THE EVOLUTION OF MIGRAINE DISEASE
As a small child, I had terrible headaches. I recall thinking that if I cut a hole in my head and poured cold water inside, it would help. Later on in high school, I suffered two severe concussions. Whether these experiences played a role or not, I cannot say, but they do represent a beginning. In college, I began to get classic episodic migraines. These were sporadic at first, but became more frequent and severe over time. The migraines continued to increase in frequency until they became chronic. After that, I continued to work for many years and I was lucky to work for an office that valued me and understood my condition as best they could. Then things got even worse. Today, I am in a migraine state at least 25 days each month and experience chronic daily headache as well, so I never have a day without head pain.
“Its hard to say that I am happy with current treatments options because right now nothing works for me. I’ve tried so many things and nothing has been effective and I am in a migraine state some 27 days a month.”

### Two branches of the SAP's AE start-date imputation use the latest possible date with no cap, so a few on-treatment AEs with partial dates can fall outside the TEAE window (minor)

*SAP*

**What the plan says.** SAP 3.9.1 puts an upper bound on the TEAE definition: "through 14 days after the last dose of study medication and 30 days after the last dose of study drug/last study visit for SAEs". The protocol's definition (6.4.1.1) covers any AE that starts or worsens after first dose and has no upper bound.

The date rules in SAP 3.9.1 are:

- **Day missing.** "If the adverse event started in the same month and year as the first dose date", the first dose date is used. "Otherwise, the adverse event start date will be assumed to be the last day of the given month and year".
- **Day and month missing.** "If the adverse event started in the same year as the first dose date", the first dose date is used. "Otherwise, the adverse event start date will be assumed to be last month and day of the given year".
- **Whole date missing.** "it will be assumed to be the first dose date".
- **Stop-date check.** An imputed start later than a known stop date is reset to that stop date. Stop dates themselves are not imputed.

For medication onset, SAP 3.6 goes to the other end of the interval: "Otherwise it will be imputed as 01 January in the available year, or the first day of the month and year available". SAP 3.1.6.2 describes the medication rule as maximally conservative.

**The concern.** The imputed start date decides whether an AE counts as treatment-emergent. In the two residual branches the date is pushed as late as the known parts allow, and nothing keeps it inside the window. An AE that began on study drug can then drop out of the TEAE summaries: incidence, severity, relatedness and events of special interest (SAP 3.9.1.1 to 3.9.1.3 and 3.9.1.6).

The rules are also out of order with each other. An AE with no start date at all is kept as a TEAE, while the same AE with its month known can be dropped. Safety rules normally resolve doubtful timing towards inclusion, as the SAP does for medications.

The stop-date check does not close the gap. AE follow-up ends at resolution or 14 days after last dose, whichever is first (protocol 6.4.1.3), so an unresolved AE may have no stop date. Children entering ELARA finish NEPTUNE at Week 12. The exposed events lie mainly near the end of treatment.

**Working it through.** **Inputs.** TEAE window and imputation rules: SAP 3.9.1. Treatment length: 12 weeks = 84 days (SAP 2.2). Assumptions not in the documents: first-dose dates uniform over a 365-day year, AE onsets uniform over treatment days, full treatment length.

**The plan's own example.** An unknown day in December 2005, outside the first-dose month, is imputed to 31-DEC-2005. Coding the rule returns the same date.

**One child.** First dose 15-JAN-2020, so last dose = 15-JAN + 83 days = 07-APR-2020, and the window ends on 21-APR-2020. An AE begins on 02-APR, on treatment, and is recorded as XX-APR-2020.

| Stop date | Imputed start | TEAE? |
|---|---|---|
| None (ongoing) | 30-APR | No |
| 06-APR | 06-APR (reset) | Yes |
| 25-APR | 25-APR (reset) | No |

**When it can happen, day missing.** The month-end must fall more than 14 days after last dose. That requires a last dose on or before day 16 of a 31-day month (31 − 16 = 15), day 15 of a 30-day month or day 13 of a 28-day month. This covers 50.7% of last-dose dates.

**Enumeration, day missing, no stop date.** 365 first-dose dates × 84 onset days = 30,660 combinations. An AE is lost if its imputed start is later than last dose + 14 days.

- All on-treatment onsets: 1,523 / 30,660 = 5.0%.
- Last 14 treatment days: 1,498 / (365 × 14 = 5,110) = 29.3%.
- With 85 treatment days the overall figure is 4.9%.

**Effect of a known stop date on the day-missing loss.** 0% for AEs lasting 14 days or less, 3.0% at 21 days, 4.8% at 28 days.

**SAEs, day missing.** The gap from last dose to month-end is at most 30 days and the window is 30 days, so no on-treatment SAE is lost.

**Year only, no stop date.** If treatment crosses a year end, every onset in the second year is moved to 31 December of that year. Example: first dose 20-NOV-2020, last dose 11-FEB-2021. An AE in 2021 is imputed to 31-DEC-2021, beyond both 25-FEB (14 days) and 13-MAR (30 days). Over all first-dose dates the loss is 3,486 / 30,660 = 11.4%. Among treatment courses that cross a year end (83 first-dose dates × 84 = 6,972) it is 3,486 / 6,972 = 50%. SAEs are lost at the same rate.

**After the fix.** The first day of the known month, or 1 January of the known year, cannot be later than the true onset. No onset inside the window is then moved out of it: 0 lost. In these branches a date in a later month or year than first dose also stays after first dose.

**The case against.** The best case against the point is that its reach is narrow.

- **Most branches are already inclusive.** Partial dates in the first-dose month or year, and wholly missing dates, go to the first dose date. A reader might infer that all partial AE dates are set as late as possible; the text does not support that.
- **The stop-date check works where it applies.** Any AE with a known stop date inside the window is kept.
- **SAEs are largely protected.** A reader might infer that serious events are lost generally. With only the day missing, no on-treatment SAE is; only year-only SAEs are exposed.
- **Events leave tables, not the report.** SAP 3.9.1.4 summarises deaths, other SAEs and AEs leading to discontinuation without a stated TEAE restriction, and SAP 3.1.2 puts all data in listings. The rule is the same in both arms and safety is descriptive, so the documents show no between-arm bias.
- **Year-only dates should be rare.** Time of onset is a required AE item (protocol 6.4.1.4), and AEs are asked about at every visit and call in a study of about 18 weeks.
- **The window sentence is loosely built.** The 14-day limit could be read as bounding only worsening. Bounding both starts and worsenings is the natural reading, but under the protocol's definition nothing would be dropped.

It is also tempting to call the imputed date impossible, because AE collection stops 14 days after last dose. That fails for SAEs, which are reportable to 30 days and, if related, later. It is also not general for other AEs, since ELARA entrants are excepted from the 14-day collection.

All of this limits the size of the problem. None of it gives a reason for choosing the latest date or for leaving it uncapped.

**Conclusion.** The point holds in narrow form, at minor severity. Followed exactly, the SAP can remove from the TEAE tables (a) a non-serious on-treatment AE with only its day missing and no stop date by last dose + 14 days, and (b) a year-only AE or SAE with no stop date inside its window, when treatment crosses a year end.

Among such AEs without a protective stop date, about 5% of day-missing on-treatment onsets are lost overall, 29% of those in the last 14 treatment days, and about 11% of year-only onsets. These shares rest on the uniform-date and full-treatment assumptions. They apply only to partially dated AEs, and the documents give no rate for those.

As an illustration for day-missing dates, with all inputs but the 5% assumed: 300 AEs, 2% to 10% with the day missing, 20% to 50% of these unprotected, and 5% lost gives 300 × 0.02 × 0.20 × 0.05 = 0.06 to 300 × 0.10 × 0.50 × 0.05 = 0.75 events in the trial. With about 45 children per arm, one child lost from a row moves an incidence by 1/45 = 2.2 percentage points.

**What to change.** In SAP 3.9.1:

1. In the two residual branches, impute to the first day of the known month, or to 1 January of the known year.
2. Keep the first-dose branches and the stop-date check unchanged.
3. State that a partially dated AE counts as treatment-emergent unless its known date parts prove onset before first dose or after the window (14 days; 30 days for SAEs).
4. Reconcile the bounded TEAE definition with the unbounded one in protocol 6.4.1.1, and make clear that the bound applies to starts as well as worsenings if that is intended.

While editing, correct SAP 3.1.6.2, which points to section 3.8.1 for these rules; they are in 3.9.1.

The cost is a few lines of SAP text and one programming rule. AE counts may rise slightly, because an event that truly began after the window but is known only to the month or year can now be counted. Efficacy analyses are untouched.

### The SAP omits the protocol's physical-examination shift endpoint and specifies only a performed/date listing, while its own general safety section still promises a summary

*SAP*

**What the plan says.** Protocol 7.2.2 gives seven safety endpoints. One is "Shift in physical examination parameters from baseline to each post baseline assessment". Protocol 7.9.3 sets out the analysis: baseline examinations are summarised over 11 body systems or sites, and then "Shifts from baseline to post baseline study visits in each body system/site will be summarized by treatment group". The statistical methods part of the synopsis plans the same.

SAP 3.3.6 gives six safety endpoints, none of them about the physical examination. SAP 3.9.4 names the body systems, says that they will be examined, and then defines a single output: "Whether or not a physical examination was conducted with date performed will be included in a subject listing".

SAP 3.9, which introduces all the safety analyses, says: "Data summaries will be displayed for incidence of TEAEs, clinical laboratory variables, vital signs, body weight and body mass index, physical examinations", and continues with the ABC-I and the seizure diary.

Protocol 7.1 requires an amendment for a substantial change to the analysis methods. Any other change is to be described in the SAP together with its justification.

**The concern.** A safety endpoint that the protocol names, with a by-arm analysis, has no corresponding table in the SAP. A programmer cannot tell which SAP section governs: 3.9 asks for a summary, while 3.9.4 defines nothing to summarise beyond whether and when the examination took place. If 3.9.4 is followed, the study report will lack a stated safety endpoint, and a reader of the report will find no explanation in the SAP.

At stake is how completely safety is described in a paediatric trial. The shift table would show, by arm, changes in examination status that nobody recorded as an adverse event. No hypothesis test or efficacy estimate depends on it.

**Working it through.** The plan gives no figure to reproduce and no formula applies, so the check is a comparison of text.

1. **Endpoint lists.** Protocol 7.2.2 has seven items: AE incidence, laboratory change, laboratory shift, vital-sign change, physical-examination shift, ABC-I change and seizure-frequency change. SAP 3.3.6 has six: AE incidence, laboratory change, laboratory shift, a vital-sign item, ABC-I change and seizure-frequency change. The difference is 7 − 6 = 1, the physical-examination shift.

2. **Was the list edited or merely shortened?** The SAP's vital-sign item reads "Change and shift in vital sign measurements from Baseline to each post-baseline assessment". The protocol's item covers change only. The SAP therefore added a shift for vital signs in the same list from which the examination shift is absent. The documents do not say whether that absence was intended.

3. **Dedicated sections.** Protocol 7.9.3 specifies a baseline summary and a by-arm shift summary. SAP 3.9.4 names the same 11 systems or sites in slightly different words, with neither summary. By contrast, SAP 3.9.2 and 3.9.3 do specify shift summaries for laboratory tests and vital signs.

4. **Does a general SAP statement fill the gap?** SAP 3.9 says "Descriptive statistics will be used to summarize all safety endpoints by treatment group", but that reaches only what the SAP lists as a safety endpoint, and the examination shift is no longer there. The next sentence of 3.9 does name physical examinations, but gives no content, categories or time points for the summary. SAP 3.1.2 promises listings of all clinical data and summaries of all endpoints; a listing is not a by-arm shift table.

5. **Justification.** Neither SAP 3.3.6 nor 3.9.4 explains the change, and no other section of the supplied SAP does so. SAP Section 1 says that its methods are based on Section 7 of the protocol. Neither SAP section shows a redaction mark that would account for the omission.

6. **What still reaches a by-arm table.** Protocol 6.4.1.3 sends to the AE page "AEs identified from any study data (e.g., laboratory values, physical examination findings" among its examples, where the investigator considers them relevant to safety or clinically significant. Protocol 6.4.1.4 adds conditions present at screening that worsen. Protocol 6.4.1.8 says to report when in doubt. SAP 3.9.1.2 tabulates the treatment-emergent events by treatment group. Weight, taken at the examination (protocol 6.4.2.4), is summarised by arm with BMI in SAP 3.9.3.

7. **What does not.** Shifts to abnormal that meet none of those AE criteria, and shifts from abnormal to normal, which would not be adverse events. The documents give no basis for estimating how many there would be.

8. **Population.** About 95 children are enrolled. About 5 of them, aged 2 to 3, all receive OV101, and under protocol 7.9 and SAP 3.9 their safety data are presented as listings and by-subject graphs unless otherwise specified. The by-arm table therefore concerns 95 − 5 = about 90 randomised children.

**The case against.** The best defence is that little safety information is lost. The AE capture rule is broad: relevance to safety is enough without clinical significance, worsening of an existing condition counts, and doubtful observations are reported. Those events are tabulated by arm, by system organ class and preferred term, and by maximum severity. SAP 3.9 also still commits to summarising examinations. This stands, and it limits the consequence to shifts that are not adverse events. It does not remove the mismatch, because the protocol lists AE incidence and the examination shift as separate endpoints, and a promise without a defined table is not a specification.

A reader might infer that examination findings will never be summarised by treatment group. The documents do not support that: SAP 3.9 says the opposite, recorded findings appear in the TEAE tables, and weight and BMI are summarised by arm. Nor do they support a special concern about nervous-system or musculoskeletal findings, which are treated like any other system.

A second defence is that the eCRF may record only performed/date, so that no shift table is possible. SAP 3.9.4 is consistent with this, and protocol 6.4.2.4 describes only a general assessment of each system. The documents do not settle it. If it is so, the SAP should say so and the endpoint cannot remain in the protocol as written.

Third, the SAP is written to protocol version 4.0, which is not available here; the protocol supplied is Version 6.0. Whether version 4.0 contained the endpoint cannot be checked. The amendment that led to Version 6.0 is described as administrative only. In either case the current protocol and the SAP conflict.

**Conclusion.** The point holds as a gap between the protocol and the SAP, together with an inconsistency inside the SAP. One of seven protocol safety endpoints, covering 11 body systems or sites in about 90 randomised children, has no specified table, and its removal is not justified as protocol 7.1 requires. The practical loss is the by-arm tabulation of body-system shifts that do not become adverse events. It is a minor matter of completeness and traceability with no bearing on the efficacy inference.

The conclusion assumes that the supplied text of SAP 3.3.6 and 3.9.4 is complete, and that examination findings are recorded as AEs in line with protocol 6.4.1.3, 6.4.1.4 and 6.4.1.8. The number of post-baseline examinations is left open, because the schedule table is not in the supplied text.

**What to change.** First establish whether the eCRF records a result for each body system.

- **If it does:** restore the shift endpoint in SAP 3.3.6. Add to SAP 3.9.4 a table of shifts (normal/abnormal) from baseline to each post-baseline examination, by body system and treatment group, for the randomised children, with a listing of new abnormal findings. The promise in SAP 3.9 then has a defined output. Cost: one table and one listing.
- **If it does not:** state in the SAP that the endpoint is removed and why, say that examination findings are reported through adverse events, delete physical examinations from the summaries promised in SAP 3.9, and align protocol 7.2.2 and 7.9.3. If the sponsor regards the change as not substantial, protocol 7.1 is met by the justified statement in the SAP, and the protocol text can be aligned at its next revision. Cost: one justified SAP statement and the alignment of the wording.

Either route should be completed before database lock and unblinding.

WHY MORE RESEARCH IS NEEDED
Given the length of time I have experienced migraines and the transition from episodic to chronic, I have tried most therapies and prophylactics typically used for migraine (and many meant for other conditions). Some have shown moderate success, while most were ineffective. All eventually proved unhelpful. In the most recent years, we have seen the very first medicines which have been specifically developed for migraine.
“The fact that I have lived most of my adult life without a treatment specifically designed for migraine is a testament as to both the difficulty the disease presents and the relative lack of research that has been undertaken for it.”
HOPES FOR THE FUTURE OF MIGRAINE RESEARCH
My hopes are that continued migraine-specific research will result in a better understanding of the physiological causes of migraine and the precise nature by which they function. A greater understanding of migraine by specialists and the broader medical community will ultimately result in better preventative and abortive therapies. Currently, our understanding of migraine is limited and the honest answer to many questions by many doctors (even headache specialists) is, “I don’t know.” That is a fair answer, to be sure, but it reflects how little we still know today about this disease.
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